Exclusive from our colleagues at the National Council of Nonprofits.
The need and reason for donor privacy versus confidential disclosure to the government continues to be debated across the country. Recently, the Ninth Circuit Court of Appeals refused to reopen a case that had approved a requirement that nonprofits and foundations submit their list of donors to the California Attorney General. In California and a few other states, nonprofits and foundations are required to submit to the state government the same list of donors that the organizations include in their Form 990s filings with the IRS. Similar confidentiality protections apply to ensure that the disclosures are not made public. At the state level, a new law in Mississippi turns the other way by barring state or local government from requiring any list or record that would identify an organization’s members, supporters, volunteers, or donors. The legislation, reportedly drafted by interest groups outside the state, prohibits public agencies from releasing any information without written permission from all affected individuals and the organization. There is an exception for certain enforcement and litigation purposes. Lawmakers in Michigan and West Virginia previously rejected this type of donor secrecy legislation.
Lawmakers across the country in 2019 have considered numerous proposals to impose new reporting requirements for nonprofits providing services on behalf of governments. They have rejected some abusive mandates, but many bills are still under review. A measure in Utah, ostensibly limited to governmental entities, sought to empower the State Auditor to establish a training program for managing and accounting for governmental funds. The original version of the legislation included a catchall phrase that could have allowed the Auditor to force nonprofits providing services on behalf of the state under grants and contracts to take (and perhaps pay for) the training. The Utah Nonprofits Association fought and won to have the provisions affecting nonprofits removed. A separate bill pending in North Carolina would require all nonprofits with state grants or sub-grants to post conspicuously in their offices the State Auditor's hotline number for anonymously reporting improper governmental activities.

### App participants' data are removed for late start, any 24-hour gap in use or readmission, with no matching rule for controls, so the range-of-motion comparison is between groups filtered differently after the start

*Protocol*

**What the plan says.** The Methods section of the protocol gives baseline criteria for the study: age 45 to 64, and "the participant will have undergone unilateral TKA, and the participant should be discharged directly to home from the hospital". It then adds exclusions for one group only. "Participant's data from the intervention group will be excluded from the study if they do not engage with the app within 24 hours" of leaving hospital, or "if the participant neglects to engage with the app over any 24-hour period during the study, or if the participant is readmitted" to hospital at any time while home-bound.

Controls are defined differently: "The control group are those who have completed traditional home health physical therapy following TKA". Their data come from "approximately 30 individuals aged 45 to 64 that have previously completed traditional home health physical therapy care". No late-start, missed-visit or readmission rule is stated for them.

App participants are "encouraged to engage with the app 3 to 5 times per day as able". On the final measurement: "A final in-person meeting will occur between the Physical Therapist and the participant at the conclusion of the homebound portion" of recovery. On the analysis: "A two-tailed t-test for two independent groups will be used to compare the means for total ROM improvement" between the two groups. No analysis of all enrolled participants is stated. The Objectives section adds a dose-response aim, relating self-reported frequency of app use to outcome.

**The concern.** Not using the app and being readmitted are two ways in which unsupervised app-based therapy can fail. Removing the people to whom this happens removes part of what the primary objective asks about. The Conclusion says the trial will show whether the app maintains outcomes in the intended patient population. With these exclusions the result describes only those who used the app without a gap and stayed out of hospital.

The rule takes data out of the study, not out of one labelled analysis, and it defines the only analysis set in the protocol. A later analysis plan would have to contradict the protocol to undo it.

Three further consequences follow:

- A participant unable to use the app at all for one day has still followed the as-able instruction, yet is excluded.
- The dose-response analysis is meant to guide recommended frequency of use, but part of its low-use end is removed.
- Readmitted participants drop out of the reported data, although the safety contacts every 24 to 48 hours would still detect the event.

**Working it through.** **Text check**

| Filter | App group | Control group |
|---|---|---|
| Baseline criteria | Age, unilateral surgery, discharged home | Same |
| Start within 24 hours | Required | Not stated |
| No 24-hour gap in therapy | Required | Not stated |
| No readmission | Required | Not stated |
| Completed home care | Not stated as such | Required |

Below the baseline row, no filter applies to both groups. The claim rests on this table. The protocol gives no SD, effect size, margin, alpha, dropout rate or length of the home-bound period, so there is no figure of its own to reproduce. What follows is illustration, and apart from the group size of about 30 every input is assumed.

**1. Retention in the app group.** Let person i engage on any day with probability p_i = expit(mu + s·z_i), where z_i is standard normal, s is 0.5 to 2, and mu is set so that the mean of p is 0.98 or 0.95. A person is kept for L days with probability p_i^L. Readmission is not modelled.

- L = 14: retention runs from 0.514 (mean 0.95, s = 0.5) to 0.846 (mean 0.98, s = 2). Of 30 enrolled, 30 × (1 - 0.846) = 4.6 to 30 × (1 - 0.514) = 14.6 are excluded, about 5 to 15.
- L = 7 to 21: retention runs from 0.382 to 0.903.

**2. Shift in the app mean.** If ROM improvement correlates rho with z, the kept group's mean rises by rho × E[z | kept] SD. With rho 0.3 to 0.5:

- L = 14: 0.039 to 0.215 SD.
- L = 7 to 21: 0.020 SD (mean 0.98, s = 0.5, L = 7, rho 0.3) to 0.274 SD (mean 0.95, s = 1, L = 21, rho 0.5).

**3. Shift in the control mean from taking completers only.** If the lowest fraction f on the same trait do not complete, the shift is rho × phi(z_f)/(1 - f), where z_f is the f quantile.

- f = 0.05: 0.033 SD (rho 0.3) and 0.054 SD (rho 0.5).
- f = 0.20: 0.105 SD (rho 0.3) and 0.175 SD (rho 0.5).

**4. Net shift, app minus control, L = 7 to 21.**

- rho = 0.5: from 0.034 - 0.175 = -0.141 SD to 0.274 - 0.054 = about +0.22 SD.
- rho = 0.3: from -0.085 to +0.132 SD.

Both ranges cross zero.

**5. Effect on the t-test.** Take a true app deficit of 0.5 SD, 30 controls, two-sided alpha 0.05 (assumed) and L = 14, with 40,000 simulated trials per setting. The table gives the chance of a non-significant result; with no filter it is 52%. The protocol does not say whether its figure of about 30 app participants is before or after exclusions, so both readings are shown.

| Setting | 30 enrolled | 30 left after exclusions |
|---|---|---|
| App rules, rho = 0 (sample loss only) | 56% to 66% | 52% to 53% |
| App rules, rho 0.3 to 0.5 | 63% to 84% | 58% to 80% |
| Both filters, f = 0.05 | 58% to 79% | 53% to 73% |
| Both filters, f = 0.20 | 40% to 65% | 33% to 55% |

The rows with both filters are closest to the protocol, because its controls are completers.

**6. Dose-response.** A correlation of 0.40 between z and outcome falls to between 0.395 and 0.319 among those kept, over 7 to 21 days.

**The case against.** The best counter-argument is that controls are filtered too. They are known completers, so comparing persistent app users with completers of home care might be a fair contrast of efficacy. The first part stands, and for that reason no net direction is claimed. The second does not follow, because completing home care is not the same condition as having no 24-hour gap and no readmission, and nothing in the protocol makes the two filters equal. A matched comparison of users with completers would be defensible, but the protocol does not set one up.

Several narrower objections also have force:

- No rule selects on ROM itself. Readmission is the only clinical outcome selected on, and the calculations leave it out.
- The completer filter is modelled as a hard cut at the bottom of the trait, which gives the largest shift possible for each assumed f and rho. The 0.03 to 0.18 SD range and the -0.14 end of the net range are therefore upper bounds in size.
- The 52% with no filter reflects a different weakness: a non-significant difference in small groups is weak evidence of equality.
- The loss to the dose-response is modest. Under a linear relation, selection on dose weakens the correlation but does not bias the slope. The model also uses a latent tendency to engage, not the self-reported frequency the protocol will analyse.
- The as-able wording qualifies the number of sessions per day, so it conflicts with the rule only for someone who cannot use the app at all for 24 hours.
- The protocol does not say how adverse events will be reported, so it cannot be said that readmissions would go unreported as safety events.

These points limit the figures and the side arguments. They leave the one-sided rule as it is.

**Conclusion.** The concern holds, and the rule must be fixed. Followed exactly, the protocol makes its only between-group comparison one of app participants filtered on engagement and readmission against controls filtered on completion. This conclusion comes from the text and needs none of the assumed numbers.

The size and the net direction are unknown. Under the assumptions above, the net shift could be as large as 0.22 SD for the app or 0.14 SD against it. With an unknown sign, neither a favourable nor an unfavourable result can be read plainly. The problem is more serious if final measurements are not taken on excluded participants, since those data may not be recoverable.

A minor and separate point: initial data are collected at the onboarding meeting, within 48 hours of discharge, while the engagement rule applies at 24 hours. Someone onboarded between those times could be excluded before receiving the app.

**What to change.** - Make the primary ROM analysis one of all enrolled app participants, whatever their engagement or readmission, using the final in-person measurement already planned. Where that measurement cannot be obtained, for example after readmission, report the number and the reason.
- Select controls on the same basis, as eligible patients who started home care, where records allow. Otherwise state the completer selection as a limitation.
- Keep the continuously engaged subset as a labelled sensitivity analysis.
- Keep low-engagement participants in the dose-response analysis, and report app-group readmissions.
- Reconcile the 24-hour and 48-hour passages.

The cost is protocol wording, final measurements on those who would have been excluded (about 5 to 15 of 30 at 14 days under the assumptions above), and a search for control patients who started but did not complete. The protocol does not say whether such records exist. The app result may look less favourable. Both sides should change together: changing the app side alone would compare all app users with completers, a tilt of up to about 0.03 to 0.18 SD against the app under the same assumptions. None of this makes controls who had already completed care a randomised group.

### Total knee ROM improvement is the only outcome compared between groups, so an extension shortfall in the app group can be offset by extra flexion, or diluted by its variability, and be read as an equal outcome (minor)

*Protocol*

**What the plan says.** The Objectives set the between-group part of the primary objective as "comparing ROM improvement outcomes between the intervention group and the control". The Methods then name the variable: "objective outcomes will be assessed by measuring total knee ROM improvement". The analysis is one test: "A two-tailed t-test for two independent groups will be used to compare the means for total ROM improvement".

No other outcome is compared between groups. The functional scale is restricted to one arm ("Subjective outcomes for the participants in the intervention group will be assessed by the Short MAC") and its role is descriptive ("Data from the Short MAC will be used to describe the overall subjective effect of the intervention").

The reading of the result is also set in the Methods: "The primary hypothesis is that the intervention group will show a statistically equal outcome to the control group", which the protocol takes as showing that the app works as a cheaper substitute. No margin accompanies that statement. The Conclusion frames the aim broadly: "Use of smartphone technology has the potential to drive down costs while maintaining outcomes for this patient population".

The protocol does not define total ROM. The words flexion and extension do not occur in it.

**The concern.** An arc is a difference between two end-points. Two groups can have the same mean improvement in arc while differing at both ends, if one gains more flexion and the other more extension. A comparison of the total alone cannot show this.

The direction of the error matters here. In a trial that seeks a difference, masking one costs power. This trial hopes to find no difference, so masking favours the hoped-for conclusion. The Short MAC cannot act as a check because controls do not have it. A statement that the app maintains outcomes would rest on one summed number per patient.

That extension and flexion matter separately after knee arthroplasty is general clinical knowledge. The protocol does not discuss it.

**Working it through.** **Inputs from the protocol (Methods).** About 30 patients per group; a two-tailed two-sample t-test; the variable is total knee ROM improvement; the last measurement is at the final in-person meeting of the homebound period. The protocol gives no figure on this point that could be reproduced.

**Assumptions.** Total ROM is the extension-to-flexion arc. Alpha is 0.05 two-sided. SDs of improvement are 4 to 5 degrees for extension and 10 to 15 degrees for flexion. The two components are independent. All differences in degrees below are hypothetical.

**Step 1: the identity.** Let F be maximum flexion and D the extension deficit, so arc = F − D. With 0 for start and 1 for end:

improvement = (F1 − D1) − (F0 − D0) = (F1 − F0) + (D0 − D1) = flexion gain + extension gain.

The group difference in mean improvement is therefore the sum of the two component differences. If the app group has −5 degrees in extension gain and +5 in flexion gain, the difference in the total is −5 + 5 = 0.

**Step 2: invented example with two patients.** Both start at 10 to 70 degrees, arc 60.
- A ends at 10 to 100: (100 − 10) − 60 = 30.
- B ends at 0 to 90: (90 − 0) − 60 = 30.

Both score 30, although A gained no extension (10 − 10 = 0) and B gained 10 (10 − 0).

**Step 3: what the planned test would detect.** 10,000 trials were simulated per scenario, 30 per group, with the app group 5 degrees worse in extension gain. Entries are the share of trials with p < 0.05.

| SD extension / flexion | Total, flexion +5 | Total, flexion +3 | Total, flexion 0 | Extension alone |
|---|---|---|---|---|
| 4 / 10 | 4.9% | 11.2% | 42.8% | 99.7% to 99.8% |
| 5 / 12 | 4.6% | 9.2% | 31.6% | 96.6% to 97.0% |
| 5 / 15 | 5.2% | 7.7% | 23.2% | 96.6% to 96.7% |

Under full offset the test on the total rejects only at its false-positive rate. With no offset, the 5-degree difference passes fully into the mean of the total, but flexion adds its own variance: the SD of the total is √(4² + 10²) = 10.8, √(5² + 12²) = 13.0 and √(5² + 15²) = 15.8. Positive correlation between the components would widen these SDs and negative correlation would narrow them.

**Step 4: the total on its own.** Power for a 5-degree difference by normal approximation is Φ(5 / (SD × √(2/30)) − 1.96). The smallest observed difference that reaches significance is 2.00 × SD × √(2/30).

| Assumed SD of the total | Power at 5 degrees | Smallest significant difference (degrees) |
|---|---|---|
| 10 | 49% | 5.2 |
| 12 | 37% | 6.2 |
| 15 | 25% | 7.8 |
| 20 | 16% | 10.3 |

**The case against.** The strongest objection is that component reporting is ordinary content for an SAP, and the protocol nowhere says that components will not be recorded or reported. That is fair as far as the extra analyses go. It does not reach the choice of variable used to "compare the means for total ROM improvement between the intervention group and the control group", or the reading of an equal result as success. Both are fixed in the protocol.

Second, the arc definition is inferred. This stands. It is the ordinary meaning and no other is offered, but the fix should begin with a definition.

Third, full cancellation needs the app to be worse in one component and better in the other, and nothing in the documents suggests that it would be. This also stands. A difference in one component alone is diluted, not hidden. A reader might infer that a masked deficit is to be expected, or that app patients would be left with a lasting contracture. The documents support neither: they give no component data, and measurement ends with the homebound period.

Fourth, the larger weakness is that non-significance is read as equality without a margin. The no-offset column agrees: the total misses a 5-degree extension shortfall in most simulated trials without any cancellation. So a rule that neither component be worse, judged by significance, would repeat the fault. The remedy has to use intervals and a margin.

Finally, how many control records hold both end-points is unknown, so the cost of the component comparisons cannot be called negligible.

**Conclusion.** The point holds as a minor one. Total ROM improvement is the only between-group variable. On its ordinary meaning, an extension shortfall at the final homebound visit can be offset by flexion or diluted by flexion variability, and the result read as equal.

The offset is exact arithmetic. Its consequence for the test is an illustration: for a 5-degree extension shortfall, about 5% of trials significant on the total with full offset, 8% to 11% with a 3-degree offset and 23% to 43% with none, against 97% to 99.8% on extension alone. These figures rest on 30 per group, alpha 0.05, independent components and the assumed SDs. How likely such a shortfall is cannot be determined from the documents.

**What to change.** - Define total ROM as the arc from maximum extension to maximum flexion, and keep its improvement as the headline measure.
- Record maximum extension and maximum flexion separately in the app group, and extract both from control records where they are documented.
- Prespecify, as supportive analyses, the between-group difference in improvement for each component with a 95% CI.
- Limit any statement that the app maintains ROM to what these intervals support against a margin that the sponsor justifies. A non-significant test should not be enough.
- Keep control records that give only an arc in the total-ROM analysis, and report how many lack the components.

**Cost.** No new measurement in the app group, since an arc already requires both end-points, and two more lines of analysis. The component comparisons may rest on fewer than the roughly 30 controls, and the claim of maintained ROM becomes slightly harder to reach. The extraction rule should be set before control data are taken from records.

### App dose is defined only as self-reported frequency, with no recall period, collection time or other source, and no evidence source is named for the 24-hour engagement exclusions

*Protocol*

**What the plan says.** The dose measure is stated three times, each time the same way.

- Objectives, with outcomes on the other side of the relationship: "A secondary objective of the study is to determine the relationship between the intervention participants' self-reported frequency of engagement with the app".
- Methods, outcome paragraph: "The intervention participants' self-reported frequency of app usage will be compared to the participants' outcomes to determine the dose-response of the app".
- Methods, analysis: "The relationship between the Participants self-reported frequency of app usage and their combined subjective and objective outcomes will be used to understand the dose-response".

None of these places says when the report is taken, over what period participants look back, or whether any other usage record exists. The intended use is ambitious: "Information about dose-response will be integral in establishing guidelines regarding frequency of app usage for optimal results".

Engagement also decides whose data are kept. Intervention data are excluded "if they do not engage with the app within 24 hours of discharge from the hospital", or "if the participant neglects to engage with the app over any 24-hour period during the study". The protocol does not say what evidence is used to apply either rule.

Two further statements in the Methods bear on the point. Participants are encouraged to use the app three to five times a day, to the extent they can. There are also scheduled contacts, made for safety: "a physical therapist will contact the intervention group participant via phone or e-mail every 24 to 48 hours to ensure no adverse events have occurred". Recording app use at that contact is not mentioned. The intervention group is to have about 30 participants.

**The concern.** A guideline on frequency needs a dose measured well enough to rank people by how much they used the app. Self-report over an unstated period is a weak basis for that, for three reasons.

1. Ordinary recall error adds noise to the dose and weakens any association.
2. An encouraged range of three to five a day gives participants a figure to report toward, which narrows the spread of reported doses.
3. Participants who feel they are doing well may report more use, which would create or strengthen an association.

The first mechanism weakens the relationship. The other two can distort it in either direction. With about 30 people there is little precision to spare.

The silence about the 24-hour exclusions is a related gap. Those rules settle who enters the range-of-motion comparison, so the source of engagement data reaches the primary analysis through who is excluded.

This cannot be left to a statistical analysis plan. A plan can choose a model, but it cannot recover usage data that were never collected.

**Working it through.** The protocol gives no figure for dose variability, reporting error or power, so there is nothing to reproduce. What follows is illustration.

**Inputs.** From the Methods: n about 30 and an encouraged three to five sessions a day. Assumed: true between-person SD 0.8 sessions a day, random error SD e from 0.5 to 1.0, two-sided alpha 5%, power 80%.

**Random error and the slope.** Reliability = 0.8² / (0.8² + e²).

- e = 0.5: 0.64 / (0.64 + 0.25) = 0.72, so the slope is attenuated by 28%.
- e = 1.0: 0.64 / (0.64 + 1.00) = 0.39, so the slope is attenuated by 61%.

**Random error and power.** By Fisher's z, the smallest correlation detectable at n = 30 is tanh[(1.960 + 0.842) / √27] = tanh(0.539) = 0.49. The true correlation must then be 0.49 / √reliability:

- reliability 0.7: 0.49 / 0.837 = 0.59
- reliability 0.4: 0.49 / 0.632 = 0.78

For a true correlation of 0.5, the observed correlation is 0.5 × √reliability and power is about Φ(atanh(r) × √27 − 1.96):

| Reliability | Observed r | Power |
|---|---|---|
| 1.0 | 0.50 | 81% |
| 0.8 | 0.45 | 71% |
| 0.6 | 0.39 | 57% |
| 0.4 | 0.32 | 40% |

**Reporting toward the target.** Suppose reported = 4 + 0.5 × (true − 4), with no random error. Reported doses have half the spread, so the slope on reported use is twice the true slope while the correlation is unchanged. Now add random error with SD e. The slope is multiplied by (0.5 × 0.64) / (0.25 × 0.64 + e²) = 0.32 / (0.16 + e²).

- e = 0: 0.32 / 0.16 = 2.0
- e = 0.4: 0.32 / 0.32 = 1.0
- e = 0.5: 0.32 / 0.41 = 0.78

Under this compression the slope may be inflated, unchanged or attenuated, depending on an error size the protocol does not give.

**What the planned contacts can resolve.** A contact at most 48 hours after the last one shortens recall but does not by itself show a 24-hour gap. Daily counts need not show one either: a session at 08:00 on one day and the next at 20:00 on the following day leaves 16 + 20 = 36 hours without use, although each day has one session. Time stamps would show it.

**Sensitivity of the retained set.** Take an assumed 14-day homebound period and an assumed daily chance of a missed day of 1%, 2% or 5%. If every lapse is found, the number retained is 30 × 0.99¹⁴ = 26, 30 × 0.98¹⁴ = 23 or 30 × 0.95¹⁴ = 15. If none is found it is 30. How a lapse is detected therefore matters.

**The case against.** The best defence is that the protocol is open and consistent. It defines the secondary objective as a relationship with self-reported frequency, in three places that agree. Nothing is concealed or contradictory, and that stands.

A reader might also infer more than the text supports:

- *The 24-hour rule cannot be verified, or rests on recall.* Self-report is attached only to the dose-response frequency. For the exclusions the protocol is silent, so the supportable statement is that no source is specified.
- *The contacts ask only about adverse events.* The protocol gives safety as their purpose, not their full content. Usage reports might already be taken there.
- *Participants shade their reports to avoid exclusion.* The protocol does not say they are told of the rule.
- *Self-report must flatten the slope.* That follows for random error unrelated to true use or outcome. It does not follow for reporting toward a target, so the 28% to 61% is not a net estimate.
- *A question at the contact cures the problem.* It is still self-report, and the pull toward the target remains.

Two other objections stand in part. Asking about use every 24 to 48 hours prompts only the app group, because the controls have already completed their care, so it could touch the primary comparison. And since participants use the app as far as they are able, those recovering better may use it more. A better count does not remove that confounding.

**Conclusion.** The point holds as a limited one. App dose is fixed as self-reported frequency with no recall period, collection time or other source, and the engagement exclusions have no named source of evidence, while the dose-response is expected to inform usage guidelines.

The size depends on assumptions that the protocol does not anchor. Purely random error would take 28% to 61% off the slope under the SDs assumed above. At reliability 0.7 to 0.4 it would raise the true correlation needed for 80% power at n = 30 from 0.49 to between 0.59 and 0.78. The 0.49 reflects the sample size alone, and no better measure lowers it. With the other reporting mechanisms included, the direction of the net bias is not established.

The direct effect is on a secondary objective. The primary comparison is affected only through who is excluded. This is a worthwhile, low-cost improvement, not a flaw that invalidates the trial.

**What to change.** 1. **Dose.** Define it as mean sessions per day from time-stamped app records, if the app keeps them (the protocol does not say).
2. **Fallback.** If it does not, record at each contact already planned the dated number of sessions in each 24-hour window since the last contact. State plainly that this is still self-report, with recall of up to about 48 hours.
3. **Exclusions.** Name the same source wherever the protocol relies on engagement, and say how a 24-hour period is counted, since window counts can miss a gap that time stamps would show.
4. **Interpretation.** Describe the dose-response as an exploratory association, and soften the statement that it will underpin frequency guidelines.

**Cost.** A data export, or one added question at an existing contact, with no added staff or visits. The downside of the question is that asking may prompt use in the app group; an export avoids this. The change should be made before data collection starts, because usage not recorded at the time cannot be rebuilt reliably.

Lawmakers in Colorado agreed to delete mandates in a bill that would have required certain government contractors of professional or technical services to utilize tracking software, at their own cost, that counts the contractor’s employees’ keystrokes and screen shots to verify that hours billed for work under the contract on a computer are legitimate. Maryland and Washington have similar measures pending. Legislation in Hawaii would require nonprofits seeking grants from the State to submit formal tax-exempt certifications, Form 990s, and compliance documents. Finally, a bill on Maryland Governor Hogan’s desk would make technical corrections to last year's law mandating that the state pay indirect costs on state and other non-federal government grants and contracts.